So let's look at two simplified examples of a housing-related bailout. In one corner, let's say that banks are forced to write down all upside down mortgages by 20% and in exchange, the government agrees to take all subsequent losses on the loans. The banks who made bad loans suffer a good deal from this, but perhaps not as much as they would have otherwise. This isn't exactly Daddy buying them a new car. More like Daddy paying for the damage the kid did, but making him ride the bus to school from then on. We can debate whether those are adequate consequences or not, but certainly the banks didn't expect to take a 20% loss on those loans when they first made them.

The same goes for bond holders. They suffer losses much greater than they anticipated when they bought the bond. Maybe not as large as might have otherwise been, but still large.

The borrowers who took out loans they knew they couldn't afford get completely bailed out here. Maybe they don't get a new car, but Daddy's repairs the old one and things continue as they had before. The borrower gets something for nothing.

Now compare that with some program that encourages people to buy foreclosed homes in a big way. What you've done is alter the demand curve for homes by making them both more affordable for end buyers and making a buy to rent investment more attractive.

In this case, the borrower is probably no better off. S/he was already foreclosed upon. He really doesn't care what happens to his house after that. The bank is clearly better off, because they get a better price on their REO portfolio. Investors too. Both have their loss severity reduced.

But all the guilty parties wind up suffering a fair amount under such a plan. In other words, every one involved regrets their actions.

Now let's take a step back. We know that the government is going to interfere in the housing market. No matter what is done, there will be moral hazard involved. I'd like to see moral hazard limited by making sure that all involved in the mortgage lending process suffer to a significant degree. We want everyone involved to be saying (sarcastically) to themselves "This is some rescue!"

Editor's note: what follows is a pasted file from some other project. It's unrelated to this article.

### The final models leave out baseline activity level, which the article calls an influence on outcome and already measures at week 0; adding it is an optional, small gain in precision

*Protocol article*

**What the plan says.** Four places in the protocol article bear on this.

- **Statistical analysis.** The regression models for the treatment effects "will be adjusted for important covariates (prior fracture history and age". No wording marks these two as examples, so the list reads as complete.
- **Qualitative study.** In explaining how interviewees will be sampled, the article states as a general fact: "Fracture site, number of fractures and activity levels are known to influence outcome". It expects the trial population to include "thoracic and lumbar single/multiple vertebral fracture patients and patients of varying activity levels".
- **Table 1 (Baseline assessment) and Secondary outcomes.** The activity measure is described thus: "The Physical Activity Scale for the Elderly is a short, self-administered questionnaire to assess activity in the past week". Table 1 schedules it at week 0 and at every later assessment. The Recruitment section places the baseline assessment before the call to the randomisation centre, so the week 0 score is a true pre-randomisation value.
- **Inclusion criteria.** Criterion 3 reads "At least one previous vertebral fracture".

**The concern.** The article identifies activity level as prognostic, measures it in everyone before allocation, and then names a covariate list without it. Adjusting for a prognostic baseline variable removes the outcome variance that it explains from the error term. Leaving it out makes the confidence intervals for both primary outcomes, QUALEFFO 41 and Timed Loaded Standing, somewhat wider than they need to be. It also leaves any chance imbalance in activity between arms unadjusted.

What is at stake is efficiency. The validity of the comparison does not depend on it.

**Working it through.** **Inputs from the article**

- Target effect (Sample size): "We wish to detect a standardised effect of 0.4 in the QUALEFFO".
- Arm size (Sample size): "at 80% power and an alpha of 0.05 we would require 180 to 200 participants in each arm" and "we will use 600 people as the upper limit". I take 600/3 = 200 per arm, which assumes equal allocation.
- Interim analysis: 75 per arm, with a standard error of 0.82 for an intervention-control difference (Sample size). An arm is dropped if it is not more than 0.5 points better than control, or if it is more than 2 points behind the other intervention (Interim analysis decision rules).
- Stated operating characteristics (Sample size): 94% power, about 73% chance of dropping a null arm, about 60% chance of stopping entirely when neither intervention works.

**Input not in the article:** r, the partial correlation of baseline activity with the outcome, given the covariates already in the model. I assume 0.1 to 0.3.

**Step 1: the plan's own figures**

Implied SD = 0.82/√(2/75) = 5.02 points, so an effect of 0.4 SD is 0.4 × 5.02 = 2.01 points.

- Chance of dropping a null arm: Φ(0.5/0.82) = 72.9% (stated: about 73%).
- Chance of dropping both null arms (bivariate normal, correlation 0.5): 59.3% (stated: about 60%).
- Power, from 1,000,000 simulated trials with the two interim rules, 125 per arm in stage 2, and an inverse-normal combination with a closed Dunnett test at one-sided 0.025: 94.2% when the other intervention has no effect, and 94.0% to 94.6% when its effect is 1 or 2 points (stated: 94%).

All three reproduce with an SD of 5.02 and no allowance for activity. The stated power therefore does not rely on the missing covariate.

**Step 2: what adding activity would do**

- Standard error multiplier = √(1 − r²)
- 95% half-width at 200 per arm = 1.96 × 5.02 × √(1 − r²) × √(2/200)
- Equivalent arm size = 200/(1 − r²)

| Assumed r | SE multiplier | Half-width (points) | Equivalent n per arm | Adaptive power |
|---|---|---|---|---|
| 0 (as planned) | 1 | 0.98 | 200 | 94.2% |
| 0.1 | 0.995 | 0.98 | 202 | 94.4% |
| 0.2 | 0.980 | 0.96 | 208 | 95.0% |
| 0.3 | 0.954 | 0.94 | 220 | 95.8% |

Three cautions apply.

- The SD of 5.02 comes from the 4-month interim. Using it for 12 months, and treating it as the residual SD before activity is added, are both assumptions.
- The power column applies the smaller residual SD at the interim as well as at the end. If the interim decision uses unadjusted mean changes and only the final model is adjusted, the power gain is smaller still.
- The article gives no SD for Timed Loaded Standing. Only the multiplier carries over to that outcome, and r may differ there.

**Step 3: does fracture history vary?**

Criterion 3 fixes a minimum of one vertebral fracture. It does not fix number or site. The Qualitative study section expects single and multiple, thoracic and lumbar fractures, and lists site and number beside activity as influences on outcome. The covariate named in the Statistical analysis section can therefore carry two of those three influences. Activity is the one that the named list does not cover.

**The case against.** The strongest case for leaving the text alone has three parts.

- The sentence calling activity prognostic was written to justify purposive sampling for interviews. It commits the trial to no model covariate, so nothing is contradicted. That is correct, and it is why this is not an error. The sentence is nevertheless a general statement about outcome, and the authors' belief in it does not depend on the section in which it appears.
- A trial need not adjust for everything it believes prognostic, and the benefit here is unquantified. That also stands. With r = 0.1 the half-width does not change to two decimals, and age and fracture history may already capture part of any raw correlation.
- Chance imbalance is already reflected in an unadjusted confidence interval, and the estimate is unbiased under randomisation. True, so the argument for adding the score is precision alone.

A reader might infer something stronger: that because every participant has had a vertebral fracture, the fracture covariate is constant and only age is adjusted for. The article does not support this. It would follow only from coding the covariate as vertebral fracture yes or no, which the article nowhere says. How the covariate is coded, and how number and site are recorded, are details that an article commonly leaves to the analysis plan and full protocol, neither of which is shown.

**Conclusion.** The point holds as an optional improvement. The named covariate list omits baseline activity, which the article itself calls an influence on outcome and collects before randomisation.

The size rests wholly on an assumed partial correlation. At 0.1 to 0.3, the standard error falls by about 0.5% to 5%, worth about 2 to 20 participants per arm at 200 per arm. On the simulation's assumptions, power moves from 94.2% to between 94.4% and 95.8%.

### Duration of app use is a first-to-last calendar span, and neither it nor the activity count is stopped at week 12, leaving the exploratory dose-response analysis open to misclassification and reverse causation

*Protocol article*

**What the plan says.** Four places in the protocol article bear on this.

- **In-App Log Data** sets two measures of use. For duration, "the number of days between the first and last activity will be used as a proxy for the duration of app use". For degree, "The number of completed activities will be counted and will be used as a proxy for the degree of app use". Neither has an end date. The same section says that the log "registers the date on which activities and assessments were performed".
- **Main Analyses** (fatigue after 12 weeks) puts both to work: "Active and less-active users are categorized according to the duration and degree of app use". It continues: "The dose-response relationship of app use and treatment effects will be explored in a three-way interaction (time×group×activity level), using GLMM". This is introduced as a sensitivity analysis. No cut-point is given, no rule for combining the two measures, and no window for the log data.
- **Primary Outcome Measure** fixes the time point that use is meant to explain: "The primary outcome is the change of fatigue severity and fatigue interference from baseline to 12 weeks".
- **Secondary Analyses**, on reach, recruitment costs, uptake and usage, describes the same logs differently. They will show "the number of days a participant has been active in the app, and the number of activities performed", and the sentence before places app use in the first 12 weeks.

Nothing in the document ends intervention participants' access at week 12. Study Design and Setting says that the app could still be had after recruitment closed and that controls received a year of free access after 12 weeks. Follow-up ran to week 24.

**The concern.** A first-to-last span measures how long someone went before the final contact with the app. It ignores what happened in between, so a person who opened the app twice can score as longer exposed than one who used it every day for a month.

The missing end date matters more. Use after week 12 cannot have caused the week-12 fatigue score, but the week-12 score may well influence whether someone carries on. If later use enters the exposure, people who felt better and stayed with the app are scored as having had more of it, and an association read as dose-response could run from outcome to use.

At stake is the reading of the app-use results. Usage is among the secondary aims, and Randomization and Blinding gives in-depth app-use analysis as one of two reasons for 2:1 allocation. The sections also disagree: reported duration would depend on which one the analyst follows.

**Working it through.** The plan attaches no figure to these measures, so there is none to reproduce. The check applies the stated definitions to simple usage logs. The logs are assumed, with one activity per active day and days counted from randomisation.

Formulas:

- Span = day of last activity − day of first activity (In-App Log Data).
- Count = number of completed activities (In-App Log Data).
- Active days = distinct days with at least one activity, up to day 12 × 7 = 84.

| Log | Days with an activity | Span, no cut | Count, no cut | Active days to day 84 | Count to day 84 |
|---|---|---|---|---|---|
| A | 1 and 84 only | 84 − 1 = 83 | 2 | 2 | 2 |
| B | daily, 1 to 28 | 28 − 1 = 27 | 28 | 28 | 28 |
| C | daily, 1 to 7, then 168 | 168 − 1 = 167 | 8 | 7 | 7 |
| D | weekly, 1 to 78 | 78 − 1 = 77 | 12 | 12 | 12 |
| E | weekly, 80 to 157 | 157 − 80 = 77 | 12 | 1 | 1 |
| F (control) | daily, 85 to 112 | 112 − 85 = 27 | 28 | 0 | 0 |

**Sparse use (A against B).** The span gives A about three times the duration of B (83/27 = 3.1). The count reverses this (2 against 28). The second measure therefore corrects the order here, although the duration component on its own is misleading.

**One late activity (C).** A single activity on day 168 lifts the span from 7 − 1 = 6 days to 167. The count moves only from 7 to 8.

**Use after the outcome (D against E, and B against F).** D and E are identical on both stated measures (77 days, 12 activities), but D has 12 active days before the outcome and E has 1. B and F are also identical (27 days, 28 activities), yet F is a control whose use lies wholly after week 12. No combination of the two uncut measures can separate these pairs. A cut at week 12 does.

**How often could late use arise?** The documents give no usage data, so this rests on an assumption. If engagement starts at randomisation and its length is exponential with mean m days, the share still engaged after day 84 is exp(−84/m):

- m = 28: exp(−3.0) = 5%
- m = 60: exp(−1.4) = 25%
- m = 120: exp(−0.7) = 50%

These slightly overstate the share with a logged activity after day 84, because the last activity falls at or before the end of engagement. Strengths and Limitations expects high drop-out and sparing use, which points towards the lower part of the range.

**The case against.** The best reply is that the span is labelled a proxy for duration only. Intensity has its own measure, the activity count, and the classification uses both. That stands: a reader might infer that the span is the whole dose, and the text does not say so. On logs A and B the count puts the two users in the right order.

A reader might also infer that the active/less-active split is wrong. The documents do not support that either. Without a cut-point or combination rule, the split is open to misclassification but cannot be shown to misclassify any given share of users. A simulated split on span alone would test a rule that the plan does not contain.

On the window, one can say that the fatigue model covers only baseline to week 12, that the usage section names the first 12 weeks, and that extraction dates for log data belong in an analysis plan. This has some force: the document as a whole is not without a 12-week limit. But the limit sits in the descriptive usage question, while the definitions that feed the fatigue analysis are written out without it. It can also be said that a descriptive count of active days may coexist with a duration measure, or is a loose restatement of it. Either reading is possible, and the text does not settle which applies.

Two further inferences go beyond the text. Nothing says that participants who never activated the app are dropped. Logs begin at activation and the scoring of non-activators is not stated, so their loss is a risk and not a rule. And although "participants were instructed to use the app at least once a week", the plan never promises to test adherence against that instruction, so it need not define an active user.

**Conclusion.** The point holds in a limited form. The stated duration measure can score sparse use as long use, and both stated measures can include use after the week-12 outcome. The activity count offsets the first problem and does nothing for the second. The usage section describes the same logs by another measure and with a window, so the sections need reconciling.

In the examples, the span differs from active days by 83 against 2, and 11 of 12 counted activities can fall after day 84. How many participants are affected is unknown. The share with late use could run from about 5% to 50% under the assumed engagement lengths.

What we don't want is for either the lender or the lendee to say, "That wasn't such a chore now was it?" We don't want one party to bear all the risk, nor to have the government take away all the pain from any one group of participants.

You can reduce the supply of foreclosed properties either by preventing the foreclosure or by having someone buy the foreclosed properties. Any program which prevents foreclosures is benefiting the lendee at either the lender or the tax payer's expense. By encouraging investors to buy foreclosed properties, you are giving the primary benefits to an uninvolved third party.

I think that translates to less moral hazard.

Monday, July 07, 2008

Rumor of the day

Apparently today's sudden sell-off (rally in bonds) has something to do with Fannie Mae and Freddie Mac. Both stocks are down ~25%, MBS are getting crushed (FNCL 6% underperforming the 5-year by close to 3/4 of a point) and even agency debentures are 5-ish wider. Pretty big single-day move. The 2-year Treasury went from 2.55% to 2.36% in about 10 seconds. Now that's a flight to safety!

Its also obvious rumor mongering. Haven't heard any specific rumor of earnings pre-announcement or anything like that. Both companies don't report until August. I'll post what I hear.

Hearing that one of Freddie Mac's top 3 shareholders either has or wants to dump his shares. FRE/FNM CDS are 80bps senior and 200bps subordinate, the former is 13bps wider on the day and the later about 23.

Update #2:
The main-stream media has been citing a Lehman research report discussion the adoption of FAS 140, which according to the report would require $46 and $29 billion of capital for Fannie Mae and Freddie Mac respectively. Say what you want about FAS 140, but the Lehman report is absolutely positively not why the market is moving today. First of all, the report want issued early this morning. The sell-off really got going in the early afternoon. Second, the Lehman report is bullish on the GSE's stocks! From the report...

"One issue we want to focus on in this report is a pending FASB rule change, the outcome of which could be so contrary to all other current capital ratios and policy initiatives that we cannot imagine such an outcome occurring."


"But at these prices we are sticking by our view that the NPV of the GSEs' profit growth and intrinsic franchise value should produce returns that make today's price look compelling."